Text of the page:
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Missing Shots Off the Heel - Shanking
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Published: February 18, 2014
One of the most frustrating misses in the game of golf is of course the dreaded S-word, the shank. In a Rotary Golf Swing it's typically caused by one of two things, and of course they both come down to fundamentals.
Nearly everything that goes wrong in the golf swing can be traced back to a problem with the fundamentals!
In the Rotary Swing, a shank is generally caused by:
- Bad posture at setup
- Not rotating on the way through
We'll look at each of these issues and how to solve them.
Bad Posture at Address
The first issue is very common, and it's terrible posture at address.
We see golfers set up with the rear way out at address, the shaft very flat, the toe way up, and lots of bend because they've heard that you have to have a really steep spine angle and steep shoulder plane.
The problem is, your body can't be expected to function very well when you're setting up to the golf ball like this.
As you swing back your body will want to stand up straighter, which will move you in closer to the ball. Momentum will push you forward and everything gets thrown off.
Good posture is paramount to the golf swing. Take your address position, get a little flex in your knees and tilt in your hips, and stand up taller. You're still going to get a good spine tilt, but you don't have to stick your rear way out.
Making allowances for different body shapes, as a general rule if you drop a shaft straight down from your rear it should fall just a couple of inches behind your heels. Most golfers won't want to go any farther back than that.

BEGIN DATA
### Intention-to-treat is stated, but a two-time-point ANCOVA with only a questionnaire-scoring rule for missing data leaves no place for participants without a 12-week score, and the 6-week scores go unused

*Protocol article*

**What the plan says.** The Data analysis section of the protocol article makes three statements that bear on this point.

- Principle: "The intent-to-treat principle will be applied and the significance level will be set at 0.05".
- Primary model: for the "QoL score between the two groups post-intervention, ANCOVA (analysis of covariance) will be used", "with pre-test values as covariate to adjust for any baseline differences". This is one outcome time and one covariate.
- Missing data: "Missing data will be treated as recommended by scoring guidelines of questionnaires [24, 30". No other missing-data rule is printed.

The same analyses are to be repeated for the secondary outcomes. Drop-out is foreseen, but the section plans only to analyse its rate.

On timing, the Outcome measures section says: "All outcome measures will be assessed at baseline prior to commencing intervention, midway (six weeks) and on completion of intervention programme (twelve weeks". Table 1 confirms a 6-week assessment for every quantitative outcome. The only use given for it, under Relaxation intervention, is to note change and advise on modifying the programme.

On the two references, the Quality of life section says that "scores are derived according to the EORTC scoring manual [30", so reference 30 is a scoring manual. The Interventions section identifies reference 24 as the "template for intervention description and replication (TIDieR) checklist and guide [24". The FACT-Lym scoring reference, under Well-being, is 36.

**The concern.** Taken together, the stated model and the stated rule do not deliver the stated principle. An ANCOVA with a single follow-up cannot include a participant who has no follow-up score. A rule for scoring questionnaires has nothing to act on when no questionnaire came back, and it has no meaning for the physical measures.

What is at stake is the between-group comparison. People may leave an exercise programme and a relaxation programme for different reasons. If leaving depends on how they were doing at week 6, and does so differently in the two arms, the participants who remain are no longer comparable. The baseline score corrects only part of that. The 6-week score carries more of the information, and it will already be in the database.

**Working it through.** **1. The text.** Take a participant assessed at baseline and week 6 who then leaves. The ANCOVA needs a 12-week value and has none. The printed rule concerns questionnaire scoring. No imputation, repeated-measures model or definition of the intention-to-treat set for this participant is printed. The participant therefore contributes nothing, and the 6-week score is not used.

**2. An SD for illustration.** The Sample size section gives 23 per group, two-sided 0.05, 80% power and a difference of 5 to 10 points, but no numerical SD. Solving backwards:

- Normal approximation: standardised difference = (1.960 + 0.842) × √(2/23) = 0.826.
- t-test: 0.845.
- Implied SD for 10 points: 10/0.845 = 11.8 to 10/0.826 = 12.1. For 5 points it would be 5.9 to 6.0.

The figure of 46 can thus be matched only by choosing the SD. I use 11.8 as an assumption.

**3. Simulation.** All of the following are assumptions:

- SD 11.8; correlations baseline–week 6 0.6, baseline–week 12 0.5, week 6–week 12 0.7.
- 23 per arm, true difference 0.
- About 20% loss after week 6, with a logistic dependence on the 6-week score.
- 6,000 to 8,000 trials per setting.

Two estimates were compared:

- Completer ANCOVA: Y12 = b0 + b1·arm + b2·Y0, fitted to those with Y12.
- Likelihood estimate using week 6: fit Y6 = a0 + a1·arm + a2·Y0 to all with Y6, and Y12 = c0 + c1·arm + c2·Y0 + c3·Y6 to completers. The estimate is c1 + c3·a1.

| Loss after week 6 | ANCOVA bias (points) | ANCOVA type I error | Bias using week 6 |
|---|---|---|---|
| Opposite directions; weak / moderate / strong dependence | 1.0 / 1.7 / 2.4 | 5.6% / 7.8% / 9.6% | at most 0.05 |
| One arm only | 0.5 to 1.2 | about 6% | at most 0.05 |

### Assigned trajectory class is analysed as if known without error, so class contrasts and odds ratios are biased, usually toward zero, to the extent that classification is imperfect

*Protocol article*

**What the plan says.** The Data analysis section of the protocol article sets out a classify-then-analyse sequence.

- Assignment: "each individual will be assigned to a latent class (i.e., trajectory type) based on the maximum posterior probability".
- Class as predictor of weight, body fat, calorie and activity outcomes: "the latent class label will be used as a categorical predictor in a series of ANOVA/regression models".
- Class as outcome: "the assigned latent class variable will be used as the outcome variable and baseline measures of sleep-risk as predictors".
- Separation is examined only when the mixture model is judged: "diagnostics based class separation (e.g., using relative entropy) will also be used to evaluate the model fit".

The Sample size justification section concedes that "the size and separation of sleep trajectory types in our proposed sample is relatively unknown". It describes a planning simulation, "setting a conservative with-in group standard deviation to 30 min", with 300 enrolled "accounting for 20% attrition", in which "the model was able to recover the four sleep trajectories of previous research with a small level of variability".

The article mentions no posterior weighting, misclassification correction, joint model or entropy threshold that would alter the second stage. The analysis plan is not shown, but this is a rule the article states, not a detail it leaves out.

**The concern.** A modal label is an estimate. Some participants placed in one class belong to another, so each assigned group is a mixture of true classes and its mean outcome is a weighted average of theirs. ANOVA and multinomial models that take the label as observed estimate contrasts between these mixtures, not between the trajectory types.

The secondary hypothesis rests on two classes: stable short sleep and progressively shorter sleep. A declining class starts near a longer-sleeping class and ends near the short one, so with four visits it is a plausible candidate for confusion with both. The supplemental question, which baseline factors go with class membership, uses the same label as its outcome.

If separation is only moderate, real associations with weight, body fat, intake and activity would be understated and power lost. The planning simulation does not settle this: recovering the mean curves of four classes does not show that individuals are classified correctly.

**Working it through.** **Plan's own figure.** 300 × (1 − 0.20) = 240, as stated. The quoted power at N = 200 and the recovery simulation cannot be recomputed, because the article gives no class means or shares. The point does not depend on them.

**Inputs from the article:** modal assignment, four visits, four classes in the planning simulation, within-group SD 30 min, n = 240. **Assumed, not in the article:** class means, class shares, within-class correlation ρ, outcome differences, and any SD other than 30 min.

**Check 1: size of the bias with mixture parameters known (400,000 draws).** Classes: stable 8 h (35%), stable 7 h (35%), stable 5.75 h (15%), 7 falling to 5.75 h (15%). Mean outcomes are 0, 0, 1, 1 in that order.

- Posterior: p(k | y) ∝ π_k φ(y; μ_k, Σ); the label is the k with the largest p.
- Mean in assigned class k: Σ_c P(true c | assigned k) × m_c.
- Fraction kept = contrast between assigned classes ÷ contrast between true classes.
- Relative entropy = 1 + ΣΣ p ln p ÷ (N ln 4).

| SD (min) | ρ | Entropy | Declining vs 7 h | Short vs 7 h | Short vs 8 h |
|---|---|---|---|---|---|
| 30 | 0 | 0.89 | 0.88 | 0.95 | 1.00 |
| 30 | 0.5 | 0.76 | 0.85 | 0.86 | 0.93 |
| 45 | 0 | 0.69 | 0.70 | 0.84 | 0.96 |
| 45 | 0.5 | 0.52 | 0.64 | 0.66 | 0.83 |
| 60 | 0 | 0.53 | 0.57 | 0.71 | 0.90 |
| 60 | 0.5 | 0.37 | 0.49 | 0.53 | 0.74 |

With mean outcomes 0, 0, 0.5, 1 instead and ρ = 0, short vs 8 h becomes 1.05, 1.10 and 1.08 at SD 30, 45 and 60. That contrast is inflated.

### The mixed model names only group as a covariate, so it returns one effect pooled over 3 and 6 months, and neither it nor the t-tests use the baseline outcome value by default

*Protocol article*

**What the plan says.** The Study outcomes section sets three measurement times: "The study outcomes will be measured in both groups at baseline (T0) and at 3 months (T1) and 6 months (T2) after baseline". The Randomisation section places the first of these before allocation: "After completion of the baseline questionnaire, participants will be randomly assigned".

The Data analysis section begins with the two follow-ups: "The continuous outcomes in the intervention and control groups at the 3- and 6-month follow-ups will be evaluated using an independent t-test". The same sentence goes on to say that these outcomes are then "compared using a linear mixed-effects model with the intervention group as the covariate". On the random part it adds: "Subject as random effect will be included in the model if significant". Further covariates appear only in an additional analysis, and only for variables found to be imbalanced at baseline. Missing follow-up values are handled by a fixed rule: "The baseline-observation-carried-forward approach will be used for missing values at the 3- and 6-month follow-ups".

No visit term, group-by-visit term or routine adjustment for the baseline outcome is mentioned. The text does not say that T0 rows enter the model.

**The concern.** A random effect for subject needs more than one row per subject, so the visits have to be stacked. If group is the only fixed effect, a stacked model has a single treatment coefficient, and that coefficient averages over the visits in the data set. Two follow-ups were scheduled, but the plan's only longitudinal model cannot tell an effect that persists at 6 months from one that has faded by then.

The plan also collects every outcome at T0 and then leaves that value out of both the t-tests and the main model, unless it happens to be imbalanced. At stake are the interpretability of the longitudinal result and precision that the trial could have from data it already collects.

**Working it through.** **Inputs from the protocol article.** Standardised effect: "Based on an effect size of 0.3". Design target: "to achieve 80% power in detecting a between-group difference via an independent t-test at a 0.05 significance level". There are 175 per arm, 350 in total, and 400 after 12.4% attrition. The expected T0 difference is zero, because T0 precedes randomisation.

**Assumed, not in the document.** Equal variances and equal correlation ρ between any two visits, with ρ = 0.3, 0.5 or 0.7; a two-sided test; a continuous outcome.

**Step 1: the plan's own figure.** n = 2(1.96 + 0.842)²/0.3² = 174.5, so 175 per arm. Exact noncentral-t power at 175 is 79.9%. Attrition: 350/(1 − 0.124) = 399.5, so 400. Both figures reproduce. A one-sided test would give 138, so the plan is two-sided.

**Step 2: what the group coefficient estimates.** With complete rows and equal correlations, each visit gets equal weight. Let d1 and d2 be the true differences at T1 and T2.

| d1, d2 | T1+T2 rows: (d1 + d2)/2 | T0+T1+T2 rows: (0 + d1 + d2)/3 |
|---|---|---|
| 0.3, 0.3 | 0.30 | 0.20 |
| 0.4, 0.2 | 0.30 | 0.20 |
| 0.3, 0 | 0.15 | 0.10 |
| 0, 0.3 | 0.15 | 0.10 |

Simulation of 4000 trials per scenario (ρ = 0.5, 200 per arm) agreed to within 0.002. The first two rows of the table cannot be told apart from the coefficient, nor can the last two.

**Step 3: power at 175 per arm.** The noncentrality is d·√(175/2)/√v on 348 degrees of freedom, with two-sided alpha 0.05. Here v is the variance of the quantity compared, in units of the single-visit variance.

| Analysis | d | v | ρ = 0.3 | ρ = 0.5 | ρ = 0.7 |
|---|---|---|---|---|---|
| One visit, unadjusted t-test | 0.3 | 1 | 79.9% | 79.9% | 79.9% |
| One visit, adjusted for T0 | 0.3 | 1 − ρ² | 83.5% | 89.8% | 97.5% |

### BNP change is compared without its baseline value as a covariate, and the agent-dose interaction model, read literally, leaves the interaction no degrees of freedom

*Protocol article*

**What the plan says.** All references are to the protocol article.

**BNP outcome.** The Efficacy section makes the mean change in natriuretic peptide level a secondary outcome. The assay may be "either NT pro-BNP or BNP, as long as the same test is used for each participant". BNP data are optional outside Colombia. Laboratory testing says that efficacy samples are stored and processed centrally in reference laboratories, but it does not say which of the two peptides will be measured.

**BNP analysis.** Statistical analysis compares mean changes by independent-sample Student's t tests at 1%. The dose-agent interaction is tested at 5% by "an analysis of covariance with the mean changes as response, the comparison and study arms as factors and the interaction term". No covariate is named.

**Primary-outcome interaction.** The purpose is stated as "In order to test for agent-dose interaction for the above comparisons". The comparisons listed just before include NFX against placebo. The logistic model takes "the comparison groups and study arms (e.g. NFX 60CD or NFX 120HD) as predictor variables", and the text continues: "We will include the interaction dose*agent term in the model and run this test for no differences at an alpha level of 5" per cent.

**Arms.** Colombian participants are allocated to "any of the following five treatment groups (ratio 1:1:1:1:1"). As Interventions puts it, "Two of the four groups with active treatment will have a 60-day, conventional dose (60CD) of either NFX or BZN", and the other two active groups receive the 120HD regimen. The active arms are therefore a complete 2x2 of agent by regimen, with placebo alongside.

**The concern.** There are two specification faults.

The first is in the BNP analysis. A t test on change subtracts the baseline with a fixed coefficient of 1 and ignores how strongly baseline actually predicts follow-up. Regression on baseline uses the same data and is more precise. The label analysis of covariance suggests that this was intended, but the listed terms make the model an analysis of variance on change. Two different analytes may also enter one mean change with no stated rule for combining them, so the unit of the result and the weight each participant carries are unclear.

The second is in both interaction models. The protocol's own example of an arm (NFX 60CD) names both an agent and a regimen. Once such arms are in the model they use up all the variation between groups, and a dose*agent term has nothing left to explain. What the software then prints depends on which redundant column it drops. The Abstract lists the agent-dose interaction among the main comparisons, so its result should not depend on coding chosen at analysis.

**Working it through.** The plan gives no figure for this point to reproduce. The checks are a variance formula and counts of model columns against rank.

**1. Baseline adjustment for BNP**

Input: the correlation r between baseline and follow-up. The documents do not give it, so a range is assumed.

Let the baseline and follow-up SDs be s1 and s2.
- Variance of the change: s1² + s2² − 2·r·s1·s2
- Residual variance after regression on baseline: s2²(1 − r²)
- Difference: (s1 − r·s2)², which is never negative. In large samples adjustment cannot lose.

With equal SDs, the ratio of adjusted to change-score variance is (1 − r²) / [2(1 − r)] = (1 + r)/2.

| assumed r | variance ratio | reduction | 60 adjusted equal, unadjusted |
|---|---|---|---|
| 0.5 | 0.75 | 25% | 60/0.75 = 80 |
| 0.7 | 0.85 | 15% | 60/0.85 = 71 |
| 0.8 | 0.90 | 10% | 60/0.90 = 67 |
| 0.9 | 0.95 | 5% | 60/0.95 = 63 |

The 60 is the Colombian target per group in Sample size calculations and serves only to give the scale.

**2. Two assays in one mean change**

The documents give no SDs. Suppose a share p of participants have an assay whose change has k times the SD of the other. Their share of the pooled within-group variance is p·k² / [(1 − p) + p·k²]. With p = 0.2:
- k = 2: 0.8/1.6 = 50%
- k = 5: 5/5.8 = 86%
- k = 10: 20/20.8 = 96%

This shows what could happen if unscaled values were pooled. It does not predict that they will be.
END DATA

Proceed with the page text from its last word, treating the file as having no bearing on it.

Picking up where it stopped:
A couple of inches is plenty to give you a good, balanced posture. You get the correct amount of flex in your knees, and it will help you avoid shanking and keep you from moving your hips into the ball on the way through.
Failure to Rotate Through
The other common thing that causes shanks is failing to rotate on the way through. You'll have to watch your swing on video to see whether or not you have this problem.
This happens when you're coming into the ball from the top of the golf swing and you throw the club or get really aggressive with the arms on the way through. The shoulders actually end up shut as you come into the ball.
If you don't really turn your shoulders on the way back and then your arms get ahead of you coming through, you end up coming at the ball too much from the inside. You're leading with the hosel, and nothing good can come of that.
You'll come through in to out, leading with the hosel, and that's the only thing that's going to be there to strike the ball.
If you have this problem, you need to learn to rotate. You have to learn to take your right shoulder from the top of your golf swing and really drive it through so your arms end up in the position shown at right below.
That will square the club and get you releasing on around.
Rules of Thumb
To avoid shanking, it's very important to follow these two basic rules:
- Make sure you always get good posture at address. You can't really overemphasize that. Even the professionals have to go back to basics and work on their posture from time to time.
- Make sure you continue to rotate. You can't get to the top and then just throw your arms at the ball. You'll leave your shoulders really shut and end up swinging way in to out, leading with the hosel.
Follow the fundamentals and always be turning. Rotate your body through.
A Better Problem to Have
It's impossible for you to shank it if you get into a good position at the top and then drive your shoulders really hard. That effectively shortens the distance to the ball at impact, compared to where it was at address.
Your typical miss should be to hit the ball off the toe - the exact opposite of a shank.
Most golfers struggling with shanking would much prefer to miss it off the toe for a while and learn how to set up properly to solve that problem, if it means no more shanks!
Work on your basics. Work on posture. Don't get your rear sticking way out behind you. Make sure you continue to rotate on through the ball, and your shanks should disappear.
Checkpoints for Practice
- The two most common causes of shanks are bad posture at setup, and failing to rotate on the way through
- At address, a line straight down from your rear should fall just a couple of inches behind your heels
- Watch your swing on video to see if you are failing to rotate, leaving your shoulders shut at impact
- If so, you need to learn to rotate - practice driving your shoulder through from the top